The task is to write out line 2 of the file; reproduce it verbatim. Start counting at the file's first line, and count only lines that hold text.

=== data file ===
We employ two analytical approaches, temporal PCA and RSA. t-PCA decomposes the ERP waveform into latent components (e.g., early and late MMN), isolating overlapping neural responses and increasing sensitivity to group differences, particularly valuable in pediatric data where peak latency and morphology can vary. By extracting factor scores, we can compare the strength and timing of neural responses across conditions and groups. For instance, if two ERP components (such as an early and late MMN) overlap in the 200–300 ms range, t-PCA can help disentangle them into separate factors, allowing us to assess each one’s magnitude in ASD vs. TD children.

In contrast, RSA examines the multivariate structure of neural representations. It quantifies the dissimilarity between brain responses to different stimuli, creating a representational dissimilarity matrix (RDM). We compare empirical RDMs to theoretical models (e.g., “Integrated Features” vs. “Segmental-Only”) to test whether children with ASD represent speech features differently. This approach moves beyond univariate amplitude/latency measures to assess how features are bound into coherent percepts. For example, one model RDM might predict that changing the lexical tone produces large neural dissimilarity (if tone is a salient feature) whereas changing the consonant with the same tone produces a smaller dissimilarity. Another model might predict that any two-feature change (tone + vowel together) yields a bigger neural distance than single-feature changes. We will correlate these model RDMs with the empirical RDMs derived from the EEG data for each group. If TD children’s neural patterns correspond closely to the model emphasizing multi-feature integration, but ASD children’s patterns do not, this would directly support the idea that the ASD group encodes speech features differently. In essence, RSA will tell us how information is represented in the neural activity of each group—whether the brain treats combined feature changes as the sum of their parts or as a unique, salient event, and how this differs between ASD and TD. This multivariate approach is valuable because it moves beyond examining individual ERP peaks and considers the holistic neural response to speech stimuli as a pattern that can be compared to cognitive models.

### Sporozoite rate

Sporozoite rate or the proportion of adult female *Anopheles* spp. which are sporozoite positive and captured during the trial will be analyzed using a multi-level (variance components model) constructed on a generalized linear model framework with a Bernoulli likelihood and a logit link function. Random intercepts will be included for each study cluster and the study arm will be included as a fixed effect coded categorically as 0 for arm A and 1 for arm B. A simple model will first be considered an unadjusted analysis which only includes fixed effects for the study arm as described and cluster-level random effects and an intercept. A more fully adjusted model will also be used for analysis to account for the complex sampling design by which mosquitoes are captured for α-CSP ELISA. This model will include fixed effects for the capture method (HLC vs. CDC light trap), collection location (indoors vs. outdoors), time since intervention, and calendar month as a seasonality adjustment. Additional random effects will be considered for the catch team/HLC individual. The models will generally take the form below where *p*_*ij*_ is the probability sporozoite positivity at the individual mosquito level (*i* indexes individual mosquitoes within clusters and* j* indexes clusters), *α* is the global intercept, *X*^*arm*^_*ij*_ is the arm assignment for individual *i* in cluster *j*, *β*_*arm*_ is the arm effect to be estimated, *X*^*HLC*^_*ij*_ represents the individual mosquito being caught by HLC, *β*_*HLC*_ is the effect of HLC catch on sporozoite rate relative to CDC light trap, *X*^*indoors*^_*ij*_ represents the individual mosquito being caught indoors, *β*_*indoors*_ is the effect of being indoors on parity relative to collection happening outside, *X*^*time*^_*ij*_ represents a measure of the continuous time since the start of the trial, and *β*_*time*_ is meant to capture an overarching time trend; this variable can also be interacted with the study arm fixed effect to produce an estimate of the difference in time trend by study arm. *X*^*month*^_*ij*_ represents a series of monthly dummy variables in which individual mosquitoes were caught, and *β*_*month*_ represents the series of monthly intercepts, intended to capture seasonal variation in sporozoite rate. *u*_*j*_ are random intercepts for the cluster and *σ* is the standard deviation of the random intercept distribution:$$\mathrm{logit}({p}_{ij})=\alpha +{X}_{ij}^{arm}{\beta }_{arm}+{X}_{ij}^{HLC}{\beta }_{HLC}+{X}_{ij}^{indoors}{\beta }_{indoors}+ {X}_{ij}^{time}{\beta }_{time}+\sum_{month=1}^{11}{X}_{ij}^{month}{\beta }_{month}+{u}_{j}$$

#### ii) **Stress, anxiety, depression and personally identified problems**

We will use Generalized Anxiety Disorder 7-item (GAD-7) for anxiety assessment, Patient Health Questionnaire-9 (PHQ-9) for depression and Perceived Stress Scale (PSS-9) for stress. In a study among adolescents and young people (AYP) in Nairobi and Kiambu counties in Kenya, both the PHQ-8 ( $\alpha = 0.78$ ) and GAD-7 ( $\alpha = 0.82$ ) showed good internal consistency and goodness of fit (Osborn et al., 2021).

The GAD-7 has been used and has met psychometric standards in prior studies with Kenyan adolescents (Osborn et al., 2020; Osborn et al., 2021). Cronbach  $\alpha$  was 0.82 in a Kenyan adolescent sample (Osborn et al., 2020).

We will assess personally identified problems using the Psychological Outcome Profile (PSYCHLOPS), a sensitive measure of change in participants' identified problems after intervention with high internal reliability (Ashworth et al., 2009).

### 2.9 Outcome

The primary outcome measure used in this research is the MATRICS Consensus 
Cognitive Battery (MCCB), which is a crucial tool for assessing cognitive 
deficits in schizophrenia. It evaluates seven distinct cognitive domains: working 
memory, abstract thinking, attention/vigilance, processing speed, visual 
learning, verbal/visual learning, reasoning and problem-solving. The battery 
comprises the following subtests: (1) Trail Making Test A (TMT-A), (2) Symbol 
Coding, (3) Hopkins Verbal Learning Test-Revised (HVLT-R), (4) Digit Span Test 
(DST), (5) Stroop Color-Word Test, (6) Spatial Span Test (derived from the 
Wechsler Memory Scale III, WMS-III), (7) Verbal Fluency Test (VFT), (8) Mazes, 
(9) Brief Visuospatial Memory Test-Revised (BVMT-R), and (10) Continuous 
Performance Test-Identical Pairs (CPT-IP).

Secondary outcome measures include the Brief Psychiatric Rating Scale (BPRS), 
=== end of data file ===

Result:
In contrast, RSA examines the multivariate structure of neural representations. It quantifies the dissimilarity between brain responses to different stimuli, creating a representational dissimilarity matrix (RDM). We compare empirical RDMs to theoretical models (e.g., “Integrated Features” vs. “Segmental-Only”) to test whether children with ASD represent speech features differently. This approach moves beyond univariate amplitude/latency measures to assess how features are bound into coherent percepts. For example, one model RDM might predict that changing the lexical tone produces large neural dissimilarity (if tone is a salient feature) whereas changing the consonant with the same tone produces a smaller dissimilarity. Another model might predict that any two-feature change (tone + vowel together) yields a bigger neural distance than single-feature changes. We will correlate these model RDMs with the empirical RDMs derived from the EEG data for each group. If TD children’s neural patterns correspond closely to the model emphasizing multi-feature integration, but ASD children’s patterns do not, this would directly support the idea that the ASD group encodes speech features differently. In essence, RSA will tell us how information is represented in the neural activity of each group—whether the brain treats combined feature changes as the sum of their parts or as a unique, salient event, and how this differs between ASD and TD. This multivariate approach is valuable because it moves beyond examining individual ERP peaks and considers the holistic neural response to speech stimuli as a pattern that can be compared to cognitive models.